Fawz Schoup, Ph.D., conducted a consultive mental RFC assessment on December 16, 2011.

(Doc. 11, pp. 230-33) Doctor Schoup determined that plaintiff could:

understand and remember... low level detailed tasks... has the ability to maintain attention and concentration for the above named tasks....

(Doc. 11, pp. 232) In the accompanying psychiatric review technique form, Dr. Schoup noted that:


(Doc. 11, p. 247)

Plaintiff had x-rays taken of his right knee at Summit Medical Center on April 24, 2012. (Doc. 11, pp. 253-54, 265) The x-rays revealed that "[n]o acute-appearing bony abnormality [wa]s evident [or demonstrated]." (Doc. 11, pp. 254, 265, 267)

Plaintiff was treated at the Middle Tennessee Health and Wellness Center from January 1, 2013 to April 11, 2013. (Doc. 11, pp. 326-92) Plaintiff was diagnosed repeatedly as being obese. (Doc. 11, pp. 332, 366, 368, 370, 372, 374, 376, 380, 382, 384)

B. Transcript of the Hearing

The transcript of the hearing is incorporated herein by reference. Relevant parts of the transcript are addressed by exception in the analysis section of this R&R for ease of reference in connection with plaintiff's claims of error.

C. The ALJ's Notice of Decision

Under the Act, a claimant is entitled to disability benefits if she can show her "inability to engage in any substantial gainful activity by reason of any medically determinable physical or mental impairment which can be expected to result in death or which has lasted or can be expected to last for a continuous period of not less than 12 months." 42 U.S.C. § 423(d)(1)(A); 20 C.F.R. §§ 404.1505, 416.905. Corresponding regulations outline the five-step sequential process to determine whether an individual is "disabled" within the meaning of the Act. See 20 C.F.R. §§ 404.1520(a)(4), 416.920(a)(4); Gayheart v. Comm'r of Soc. Sec., 710 F.3d 365, 374 (6th Cir. 2014). While the claimant bears the burden of proof at steps one through four, the burden shifts to the Commissioner at step five to identify a significant number of jobs in the economy that accommodate the claimant's RFC and vocational profile. Johnson v. Comm'r of Soc. Sec., 652 F.3d 646, 651 (6th Cir. 2011).

The SSA's burden at step five may be met by relying on the Medical-Vocational Guidelines, known in the practice as "the grids, " but only if the claimant is not significantly limited by nonexertional impairment, and then only when "the characteristics of the claimant exactly match the characteristics of one of the rules." Wright v. Massanari, 321 F.3d 611, 615-16 (6th Cir. 2003). In cases where the grids do not direct a conclusion as to the claimant's capacity, the SSA must come forward with proof of the claimant's individual vocational qualifications to perform specific jobs, which is typically obtained through the testimony of a VE. See Wright, 321 F.3d at 616 (citing SSR 83-12, 1983 WL 31253 (SSA)). In determining the claimant's RFC for purpose of the analysis at steps four and five, the SSA is required to consider the combined effect of all the claimant's impairments. 42 U.S.C. §§ 423(d)(2)(B), (5)(B); 20 C.F.R., 404.1523; 404.1545(a)(2); see Gentry v. Comm'r of Soc. Sec., 741 F.3d 708, 725-26 (6th Cir. 2014).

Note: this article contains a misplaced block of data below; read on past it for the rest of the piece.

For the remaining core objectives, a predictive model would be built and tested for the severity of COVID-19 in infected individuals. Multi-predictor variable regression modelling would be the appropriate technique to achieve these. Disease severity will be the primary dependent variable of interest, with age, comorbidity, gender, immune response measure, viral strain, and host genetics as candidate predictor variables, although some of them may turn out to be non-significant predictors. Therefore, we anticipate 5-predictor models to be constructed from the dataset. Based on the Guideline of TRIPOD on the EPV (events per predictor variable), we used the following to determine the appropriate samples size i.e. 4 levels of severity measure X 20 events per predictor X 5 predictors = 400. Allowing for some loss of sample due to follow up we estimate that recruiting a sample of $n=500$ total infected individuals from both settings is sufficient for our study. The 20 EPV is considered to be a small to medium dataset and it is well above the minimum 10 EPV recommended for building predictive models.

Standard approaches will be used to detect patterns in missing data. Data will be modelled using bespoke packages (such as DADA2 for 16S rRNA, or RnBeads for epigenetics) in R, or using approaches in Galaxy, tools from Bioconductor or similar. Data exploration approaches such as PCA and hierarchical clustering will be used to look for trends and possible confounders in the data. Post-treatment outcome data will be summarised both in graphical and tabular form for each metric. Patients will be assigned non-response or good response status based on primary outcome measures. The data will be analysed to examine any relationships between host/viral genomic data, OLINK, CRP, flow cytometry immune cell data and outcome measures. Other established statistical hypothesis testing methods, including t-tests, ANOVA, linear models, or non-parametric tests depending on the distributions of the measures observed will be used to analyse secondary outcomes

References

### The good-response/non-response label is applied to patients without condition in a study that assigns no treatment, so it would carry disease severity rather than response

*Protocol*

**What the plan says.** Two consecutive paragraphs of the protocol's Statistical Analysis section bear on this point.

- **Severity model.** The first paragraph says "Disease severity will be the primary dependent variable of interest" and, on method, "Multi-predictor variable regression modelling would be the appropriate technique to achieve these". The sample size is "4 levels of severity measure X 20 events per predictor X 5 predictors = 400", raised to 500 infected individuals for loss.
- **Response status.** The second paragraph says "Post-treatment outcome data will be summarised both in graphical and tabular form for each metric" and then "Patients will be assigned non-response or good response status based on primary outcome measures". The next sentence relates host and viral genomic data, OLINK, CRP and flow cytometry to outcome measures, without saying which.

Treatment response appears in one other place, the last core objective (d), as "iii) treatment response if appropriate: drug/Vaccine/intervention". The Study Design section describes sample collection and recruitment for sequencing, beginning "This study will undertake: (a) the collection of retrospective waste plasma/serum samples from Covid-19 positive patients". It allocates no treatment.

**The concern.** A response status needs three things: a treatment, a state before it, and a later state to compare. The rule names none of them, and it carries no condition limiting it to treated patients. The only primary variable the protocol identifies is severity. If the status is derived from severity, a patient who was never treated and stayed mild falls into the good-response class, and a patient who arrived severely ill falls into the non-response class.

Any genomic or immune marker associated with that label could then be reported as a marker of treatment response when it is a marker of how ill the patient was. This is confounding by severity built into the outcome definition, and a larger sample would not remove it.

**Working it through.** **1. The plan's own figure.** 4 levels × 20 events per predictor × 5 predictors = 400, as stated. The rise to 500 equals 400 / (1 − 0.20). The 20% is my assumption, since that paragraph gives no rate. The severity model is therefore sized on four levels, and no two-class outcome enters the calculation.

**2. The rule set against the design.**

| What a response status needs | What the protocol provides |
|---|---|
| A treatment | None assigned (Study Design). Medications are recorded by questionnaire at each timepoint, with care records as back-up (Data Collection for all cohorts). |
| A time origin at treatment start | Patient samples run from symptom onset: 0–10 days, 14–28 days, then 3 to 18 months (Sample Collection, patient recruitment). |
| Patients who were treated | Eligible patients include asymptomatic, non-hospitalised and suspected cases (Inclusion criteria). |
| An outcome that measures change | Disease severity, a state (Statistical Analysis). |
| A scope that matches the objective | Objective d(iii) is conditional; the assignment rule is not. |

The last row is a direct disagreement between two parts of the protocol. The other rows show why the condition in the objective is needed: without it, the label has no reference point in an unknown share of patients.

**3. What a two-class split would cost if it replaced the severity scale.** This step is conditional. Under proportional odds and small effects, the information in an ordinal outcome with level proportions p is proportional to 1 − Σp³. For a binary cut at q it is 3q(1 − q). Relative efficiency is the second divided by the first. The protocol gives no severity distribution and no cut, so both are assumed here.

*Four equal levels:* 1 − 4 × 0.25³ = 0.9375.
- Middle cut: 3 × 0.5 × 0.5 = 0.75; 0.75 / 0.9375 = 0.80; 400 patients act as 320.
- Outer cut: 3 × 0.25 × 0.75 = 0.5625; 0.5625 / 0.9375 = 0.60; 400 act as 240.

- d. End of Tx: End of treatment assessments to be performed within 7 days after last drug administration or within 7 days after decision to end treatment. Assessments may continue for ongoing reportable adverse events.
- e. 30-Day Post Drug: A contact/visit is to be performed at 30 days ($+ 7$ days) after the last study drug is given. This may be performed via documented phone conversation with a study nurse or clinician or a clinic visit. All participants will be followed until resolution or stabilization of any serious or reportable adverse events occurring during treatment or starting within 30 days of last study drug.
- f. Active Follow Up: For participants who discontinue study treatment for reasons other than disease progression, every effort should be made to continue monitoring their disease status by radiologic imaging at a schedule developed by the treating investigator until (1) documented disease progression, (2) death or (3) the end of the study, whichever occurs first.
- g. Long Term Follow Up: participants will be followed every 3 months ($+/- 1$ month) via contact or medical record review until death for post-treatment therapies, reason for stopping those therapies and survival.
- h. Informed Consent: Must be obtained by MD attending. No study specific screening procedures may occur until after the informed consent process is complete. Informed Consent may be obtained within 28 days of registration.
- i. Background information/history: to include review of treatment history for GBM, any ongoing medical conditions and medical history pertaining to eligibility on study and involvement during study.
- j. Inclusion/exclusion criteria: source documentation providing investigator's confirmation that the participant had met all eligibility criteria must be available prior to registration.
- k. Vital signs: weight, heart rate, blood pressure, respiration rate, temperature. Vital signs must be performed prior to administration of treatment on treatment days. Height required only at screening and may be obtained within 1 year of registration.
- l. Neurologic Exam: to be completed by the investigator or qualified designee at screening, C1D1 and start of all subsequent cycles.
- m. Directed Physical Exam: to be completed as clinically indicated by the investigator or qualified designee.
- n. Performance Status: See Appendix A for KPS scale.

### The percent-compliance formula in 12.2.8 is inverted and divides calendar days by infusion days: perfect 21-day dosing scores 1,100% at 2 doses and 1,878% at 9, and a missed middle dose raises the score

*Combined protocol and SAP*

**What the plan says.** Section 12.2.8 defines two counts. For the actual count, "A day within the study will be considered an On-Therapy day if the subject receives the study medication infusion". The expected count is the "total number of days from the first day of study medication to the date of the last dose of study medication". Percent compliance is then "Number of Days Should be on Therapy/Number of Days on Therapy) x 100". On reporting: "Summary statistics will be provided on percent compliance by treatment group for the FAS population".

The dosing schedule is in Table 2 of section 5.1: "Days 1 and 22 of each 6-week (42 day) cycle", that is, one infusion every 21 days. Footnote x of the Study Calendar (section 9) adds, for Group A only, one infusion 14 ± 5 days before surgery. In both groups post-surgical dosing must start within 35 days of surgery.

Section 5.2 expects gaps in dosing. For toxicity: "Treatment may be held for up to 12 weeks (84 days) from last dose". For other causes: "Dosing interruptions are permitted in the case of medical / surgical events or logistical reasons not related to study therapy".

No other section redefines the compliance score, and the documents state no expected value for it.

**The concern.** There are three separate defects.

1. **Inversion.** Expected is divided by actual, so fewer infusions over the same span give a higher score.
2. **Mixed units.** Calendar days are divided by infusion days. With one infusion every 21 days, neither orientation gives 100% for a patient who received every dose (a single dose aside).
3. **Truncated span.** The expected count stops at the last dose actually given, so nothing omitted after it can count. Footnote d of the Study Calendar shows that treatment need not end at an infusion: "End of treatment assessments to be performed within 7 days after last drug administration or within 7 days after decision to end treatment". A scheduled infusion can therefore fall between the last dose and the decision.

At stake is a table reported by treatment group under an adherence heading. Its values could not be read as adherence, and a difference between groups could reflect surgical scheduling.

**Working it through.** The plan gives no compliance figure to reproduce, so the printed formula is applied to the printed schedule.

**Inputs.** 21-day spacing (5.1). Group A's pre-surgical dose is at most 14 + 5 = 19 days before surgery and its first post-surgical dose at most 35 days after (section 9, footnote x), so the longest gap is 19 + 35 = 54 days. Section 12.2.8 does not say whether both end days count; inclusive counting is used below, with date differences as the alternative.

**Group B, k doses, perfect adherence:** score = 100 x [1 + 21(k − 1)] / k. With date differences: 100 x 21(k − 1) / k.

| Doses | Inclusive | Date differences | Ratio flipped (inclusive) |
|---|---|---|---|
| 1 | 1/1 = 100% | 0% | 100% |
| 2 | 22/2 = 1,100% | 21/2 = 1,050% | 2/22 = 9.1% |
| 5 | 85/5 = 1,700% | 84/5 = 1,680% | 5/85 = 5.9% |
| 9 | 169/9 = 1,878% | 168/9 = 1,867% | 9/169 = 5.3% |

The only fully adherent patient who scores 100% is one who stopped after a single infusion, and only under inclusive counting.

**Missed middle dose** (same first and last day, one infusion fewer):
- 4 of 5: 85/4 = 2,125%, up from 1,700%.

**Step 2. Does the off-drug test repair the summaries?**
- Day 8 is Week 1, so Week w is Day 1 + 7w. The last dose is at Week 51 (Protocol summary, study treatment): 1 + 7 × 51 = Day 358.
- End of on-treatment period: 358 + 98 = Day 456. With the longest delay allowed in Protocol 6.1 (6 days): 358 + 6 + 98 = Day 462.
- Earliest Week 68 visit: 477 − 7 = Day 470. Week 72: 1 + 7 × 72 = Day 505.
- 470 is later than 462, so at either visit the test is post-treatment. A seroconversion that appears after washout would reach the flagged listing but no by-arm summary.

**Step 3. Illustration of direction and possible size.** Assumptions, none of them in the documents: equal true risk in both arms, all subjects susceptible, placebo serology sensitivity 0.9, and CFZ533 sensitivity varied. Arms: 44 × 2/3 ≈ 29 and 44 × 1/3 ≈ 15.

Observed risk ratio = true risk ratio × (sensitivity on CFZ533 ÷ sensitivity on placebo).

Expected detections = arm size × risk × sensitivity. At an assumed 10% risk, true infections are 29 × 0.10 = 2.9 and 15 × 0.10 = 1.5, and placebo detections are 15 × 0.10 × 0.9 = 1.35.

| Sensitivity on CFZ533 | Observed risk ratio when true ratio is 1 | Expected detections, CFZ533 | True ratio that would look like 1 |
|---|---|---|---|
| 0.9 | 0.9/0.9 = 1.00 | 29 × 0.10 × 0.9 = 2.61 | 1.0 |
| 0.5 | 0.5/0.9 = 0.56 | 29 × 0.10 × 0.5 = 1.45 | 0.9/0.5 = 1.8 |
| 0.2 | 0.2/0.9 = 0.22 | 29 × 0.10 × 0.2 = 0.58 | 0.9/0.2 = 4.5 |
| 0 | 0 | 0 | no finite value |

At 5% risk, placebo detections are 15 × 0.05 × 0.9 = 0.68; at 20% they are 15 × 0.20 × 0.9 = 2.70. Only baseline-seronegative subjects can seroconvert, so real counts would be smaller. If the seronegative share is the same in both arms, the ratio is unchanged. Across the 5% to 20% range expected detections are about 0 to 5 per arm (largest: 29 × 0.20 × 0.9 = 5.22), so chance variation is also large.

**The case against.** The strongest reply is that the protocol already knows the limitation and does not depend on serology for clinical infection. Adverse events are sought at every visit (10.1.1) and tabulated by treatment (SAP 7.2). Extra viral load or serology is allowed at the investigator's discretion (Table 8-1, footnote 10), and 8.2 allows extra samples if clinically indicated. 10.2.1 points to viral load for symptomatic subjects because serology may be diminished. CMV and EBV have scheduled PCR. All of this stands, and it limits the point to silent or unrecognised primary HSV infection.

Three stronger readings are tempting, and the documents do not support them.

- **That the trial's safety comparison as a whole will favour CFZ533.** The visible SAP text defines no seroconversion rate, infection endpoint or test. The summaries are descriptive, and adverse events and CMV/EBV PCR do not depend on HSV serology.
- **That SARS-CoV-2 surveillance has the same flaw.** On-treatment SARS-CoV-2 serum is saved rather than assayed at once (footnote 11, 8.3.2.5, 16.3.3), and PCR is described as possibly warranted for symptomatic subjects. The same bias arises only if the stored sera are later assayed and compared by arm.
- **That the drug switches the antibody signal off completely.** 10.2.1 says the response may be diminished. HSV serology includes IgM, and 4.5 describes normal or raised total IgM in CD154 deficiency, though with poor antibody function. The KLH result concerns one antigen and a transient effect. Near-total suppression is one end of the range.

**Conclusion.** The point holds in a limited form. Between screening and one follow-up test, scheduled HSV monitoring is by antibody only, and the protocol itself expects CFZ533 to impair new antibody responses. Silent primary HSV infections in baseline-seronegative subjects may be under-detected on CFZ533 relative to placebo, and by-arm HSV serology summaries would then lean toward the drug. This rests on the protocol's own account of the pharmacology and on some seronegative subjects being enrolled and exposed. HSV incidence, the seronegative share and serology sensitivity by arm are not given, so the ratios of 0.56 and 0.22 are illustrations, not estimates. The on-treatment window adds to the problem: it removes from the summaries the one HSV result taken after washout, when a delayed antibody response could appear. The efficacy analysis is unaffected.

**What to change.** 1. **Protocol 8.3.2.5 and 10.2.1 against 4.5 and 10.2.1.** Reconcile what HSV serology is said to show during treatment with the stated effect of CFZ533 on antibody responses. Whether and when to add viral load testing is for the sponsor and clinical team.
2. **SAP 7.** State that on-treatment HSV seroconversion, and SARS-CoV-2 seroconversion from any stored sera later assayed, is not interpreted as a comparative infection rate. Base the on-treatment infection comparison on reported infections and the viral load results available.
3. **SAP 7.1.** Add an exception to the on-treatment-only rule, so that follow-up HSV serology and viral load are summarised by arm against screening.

The ALJ determined that plaintiff had the RFC to perform light work with postural and environmental limitations. The ALJ also determined that plaintiff was able to:

understand, remember and carry out one to three step instructions and maintain concentration, persistence and pace for such tasks with normal breaks throughout the day... interact with others and... adapt to occasional changes in the workplace and job duties.

(Doc. 11, p. 18)(bold omitted)


A. Standard of Review

The district court's review of the Commissioner's final decision is limited to determining whether the Commissioner's decision is supported by substantial evidence in the record, and whether the decision was made pursuant to proper legal standards. 42 U.S.C. § 405(g); Gayheart, 710 F.3d at 374 (internal citations and quotation marks omitted). Substantial evidence is less than a preponderance but more than a scintilla; it refers to relevant evidence that a reasonable mind might accept as adequate to support a conclusion. Richardson v. Perales, 402 U.S. 389, 401 (1971); see Gentry, 741 F.3d at 722 (internal citation omitted). The Commissioner's decision must stand if substantial evidence supports the conclusion reached, even if the evidence also could support a different conclusion. Gayheart, 710 F.3d at 374 (internal citation omitted). "The findings of the Commissioner... as to any fact, if supported by substantial evidence, shall be conclusive...." 42 U.S.C. § 405(g); see McClanahan v. Comm'r of Soc. Sec., 474 F.3d 830, 833 (6th Cir. 2006).